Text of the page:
It’s quite strange that Apple chose the name iPad for its tablet computer as you can’t actually use it the way one would use a pad of paper, specifically when it comes to drawing or writing with a pen.
The device’s touchscreen is designed to be used with a finger or two. In some instances it’s possible to use a specifically designed stylus to replicate the writing experience, but even that makes it very difficult to sit and take notes, or sketch pictures, using the iPad.
That could all change soon, according to a new patent filed in 2008 by Apple that was discovered Thursday by the blog Patently Apple.
The patent states that a specially designed pen could be use as an additional input on a tablet device. Apple pushes the stylus a few steps further with the use of an accelerometer in the pen that can detect movement. As Patently Apple notes, this technology could be used in a drawing or painting program to select “colors, brush sizes, shading, line width [and] eraser functionality.”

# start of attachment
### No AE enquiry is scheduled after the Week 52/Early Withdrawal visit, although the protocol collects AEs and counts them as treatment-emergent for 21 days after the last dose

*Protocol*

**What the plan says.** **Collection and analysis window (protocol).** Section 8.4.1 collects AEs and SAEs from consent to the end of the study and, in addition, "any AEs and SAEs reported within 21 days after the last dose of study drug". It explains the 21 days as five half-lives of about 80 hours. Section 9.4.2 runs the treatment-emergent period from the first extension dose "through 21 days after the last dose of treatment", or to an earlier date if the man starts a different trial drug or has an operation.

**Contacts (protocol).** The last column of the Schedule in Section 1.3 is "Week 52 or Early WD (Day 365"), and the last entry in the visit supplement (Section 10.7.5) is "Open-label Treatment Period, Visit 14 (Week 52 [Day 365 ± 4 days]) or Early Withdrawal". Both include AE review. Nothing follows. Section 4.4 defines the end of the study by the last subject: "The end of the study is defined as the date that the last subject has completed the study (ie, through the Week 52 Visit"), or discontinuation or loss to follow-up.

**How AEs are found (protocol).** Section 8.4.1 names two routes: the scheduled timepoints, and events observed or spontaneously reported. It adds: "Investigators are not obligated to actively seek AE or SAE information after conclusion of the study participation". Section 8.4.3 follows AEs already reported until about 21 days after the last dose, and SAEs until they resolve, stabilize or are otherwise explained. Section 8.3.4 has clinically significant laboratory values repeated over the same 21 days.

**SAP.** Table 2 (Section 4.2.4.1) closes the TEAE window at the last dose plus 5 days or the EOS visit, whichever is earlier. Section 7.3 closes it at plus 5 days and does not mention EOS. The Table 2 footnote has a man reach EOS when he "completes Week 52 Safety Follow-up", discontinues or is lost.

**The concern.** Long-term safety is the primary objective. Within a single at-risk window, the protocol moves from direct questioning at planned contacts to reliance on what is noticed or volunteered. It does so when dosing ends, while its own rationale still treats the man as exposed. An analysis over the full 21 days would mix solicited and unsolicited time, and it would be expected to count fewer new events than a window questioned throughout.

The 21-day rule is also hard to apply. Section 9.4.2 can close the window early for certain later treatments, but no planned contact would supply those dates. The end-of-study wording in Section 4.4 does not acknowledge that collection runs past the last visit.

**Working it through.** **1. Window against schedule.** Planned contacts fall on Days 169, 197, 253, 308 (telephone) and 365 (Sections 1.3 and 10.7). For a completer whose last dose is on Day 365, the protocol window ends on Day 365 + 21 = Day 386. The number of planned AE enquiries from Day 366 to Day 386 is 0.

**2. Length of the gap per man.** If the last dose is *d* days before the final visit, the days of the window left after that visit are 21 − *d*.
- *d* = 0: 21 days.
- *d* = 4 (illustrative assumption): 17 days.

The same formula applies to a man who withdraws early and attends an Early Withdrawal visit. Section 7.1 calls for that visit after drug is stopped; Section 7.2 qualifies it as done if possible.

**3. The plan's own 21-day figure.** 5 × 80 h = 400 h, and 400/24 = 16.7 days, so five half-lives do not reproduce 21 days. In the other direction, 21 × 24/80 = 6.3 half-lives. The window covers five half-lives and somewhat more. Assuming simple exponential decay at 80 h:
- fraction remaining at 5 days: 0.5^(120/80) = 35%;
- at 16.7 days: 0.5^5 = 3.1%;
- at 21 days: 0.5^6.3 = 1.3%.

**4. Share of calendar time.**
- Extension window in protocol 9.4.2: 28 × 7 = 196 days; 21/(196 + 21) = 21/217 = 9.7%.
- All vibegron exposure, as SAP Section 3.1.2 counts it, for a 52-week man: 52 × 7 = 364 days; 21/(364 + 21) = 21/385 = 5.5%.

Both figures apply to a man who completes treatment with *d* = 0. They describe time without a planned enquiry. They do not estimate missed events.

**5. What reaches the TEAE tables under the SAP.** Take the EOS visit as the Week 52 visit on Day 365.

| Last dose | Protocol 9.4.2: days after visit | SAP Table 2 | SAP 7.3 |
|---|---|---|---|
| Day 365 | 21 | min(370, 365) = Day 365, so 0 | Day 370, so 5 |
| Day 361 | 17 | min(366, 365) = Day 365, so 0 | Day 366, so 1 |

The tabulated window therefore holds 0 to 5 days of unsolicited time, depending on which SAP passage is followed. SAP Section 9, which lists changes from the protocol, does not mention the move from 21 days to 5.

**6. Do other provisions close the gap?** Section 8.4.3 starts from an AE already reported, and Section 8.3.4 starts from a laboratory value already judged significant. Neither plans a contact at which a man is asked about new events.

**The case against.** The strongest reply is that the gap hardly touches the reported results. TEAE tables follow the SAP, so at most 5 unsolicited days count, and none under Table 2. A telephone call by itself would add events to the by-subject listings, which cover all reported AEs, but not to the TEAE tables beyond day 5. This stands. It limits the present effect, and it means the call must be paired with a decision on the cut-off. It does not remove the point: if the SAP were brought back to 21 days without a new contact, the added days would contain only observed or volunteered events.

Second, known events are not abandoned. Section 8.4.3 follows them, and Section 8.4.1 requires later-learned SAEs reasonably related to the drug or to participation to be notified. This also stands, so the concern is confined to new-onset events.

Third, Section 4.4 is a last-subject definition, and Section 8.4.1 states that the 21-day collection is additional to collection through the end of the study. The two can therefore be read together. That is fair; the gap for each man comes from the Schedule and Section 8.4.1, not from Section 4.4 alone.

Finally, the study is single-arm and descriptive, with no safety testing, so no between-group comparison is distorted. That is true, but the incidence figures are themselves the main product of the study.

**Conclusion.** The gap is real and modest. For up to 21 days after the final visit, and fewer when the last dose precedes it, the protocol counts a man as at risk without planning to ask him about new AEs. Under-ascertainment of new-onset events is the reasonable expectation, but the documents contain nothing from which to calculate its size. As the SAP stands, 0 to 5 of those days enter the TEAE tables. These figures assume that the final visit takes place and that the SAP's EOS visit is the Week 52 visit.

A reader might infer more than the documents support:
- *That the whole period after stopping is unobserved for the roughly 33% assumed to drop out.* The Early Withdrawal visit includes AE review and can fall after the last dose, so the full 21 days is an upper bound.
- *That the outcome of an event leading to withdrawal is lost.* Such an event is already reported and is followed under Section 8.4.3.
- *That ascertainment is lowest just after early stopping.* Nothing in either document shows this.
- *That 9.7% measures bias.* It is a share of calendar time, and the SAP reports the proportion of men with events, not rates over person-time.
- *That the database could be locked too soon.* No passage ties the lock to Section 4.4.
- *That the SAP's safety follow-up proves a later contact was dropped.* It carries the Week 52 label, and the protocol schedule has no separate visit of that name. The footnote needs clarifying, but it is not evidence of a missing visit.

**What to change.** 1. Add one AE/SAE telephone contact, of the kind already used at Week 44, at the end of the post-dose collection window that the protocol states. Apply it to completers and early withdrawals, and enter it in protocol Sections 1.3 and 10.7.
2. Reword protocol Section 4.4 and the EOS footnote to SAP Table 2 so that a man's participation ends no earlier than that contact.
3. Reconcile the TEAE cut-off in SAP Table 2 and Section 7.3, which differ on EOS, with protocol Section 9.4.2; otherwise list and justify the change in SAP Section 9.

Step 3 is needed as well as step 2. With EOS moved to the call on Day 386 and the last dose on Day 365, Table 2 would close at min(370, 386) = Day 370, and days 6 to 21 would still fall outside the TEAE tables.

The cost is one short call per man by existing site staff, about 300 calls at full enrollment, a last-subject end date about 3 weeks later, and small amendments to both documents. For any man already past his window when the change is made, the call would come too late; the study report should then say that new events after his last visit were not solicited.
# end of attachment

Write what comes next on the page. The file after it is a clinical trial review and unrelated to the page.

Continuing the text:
Steven P. Jobs, Apple’s founder, has repeatedly said that a pen on a tablet is a sign of failure. During an iPhone product presentation in 2007, and again in 2010, Mr. Jobs said, “If you see a stylus, they blew it.” But that should be taken with a grain of salt, from the salt shaker used when you heard Mr. Jobs say that the company would never build an e-reader, phone or inexpensive computer, and later released all three products.
So why would Apple add a stylus to an already successful iPad? According to a person who works at Apple on the iPad and is not allowed to speak publicly about the company’s coming products, the reason to add the stylus is to reach a wider number of children in school. “It’s one of the barriers for school kids and college students to purchase an iPad where they want the ability to take notes by hand and draw in class,” the individual said.
Bill Gates, founder of Microsoft, made this observation last year when he said students needed a pen to be able to interact with a tablet in a school setting. Mr. Gates said the iPad was good for reading, but not necessarily for creating.
Others are thinking about it. What if Apple were to make a stylus for the iPad that also was a recording device like the Livescribe pen?Or better, imagine that your professor talks and it’s all auto-transcribed to your iPad.